The largest source of requests from within the hospital came from the hospital's Multicultural Health Clinic, with 21.3% of referrals originating from this clinic. This medical clinic has been established in order to respond to the needs of newly arrived children and adolescents in Montreal, defined by a length of stay in Montreal of less than two years.
Another important source of requests at 15.5% came from hospital mental health professionals, chiefly from child psychiatrists working on medical wards and in the emergency psychiatric service at the Montreal Children's Hospital, and also to a lesser extent from child psychiatrists working at other hospitals. Referrals from pediatricians and family physicians, at 8.7%, were largely derived from the community, with some originating from within the hospital.
3. From Referral to First Appointment and Beyond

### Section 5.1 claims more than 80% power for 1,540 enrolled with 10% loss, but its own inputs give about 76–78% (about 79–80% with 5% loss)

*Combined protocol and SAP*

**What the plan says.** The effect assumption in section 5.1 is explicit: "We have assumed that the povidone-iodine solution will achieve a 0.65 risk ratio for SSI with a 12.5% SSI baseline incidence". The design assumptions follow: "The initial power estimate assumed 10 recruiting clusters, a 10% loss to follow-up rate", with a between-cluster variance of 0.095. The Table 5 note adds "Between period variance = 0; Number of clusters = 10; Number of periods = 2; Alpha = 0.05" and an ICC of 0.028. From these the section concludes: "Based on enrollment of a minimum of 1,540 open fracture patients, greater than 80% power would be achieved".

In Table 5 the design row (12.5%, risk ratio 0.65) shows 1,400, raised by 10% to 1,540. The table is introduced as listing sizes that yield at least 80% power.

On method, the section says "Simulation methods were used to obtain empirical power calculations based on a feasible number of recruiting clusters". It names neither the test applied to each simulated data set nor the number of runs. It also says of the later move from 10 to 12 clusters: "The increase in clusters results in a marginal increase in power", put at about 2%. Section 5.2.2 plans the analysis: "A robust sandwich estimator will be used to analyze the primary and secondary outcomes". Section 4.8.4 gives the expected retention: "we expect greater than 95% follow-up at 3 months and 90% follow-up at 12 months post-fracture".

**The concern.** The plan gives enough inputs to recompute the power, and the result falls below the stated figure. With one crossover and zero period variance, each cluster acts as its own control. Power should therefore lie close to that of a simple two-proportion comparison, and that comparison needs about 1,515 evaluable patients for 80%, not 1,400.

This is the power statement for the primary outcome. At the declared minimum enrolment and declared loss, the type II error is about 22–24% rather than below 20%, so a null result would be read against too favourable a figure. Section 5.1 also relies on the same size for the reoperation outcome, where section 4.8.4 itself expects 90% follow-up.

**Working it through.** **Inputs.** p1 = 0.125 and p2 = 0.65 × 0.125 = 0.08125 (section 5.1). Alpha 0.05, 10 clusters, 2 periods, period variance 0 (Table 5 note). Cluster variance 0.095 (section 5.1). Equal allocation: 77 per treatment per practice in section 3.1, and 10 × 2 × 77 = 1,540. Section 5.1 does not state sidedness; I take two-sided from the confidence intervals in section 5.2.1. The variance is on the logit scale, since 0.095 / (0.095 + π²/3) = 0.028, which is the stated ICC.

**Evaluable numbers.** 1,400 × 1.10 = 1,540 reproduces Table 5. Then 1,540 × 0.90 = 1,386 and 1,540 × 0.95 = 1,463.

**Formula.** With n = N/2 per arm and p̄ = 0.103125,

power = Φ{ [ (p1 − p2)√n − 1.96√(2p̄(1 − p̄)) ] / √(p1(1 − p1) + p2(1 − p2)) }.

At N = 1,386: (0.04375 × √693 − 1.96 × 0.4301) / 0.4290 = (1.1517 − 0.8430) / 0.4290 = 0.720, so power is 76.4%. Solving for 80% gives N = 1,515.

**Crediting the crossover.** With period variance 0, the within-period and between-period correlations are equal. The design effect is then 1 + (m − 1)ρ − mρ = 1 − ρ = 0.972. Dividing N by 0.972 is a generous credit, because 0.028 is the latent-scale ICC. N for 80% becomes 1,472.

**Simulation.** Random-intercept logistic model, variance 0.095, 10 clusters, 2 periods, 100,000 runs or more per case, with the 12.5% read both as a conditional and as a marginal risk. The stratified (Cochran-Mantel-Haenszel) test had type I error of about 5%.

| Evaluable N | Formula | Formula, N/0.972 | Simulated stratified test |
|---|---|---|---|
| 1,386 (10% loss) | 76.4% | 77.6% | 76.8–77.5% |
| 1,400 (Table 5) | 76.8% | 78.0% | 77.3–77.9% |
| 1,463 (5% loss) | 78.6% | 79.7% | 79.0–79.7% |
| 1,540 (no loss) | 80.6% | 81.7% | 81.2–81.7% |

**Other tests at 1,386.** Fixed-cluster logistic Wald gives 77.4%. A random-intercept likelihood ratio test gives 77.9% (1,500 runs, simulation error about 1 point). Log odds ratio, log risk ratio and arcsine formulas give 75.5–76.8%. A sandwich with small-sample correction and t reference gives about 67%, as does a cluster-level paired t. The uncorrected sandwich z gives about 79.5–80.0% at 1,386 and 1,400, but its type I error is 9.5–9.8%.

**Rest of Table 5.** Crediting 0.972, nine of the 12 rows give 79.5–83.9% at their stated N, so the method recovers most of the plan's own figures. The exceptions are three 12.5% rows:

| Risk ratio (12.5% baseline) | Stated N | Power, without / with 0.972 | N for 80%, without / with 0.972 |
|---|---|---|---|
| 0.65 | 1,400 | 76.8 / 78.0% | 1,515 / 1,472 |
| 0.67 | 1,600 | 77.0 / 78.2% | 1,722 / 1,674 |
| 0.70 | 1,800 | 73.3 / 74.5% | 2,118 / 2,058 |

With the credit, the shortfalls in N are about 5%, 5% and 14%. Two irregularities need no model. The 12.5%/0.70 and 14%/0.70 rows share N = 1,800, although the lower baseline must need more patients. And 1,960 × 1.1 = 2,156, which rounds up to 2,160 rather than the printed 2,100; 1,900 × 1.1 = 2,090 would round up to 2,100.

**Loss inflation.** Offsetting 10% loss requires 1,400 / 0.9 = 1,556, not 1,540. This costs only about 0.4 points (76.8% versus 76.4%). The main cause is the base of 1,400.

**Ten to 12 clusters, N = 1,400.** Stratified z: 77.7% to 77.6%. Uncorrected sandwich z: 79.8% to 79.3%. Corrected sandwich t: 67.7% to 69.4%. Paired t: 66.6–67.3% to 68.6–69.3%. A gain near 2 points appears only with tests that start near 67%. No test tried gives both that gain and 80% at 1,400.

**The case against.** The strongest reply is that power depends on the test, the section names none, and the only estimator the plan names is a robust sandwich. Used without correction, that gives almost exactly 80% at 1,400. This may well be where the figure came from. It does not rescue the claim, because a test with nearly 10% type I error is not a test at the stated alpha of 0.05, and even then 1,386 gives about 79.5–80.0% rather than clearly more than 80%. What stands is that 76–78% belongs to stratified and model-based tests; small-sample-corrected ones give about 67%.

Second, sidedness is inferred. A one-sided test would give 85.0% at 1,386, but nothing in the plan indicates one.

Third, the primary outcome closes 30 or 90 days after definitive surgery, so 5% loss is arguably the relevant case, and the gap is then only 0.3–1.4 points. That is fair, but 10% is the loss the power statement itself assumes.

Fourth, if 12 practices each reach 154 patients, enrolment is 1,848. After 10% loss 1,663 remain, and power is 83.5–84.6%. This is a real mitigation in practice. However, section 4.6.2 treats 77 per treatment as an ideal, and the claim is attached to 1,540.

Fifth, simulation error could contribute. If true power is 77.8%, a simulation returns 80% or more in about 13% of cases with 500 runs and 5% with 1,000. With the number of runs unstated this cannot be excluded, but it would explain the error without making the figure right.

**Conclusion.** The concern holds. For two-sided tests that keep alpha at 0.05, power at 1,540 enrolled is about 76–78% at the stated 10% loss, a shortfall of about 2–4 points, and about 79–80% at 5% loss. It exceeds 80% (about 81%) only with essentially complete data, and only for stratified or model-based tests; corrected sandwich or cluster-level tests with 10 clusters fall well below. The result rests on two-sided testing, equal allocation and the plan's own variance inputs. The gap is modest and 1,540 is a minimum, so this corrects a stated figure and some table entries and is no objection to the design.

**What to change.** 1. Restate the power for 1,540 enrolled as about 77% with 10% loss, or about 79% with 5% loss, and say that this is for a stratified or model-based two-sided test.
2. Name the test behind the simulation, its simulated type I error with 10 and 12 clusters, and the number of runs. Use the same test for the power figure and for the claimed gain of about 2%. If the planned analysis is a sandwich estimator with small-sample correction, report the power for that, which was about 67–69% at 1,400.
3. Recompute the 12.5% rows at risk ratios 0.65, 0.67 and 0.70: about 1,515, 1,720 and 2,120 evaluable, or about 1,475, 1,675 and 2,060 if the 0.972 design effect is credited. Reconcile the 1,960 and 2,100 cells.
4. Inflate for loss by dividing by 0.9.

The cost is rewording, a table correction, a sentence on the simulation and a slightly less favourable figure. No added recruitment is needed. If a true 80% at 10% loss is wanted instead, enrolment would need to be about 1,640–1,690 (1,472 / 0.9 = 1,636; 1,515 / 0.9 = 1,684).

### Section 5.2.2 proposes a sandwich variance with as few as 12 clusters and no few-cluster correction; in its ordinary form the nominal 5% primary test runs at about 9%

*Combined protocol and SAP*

As a response to the clinic's largely non self-referred patient base, a number of changes to the procedure of accessing services to the Transcultural Clinic have occurred. A related philosophical underpinning to this referral negotiation has been recognition of the power imbalance between the referral source and the patient and their family. As such, a request for services was elicited from the families themselves, in addition to their referral source. When patients were referred from hospital wards, efforts were made to meet these patients during their admission in order to negotiate follow-up. When patients were referred from outpatient departments of the hospital or from the wider community, the referral source was asked to request the family to call the team's secretary either themselves or through a hospital interpreter in order to begin the referral. This resulting contact initiated a complex process of negotiation between referral source, the referred patient's family or their elected representative, and the Transcultural Clinic.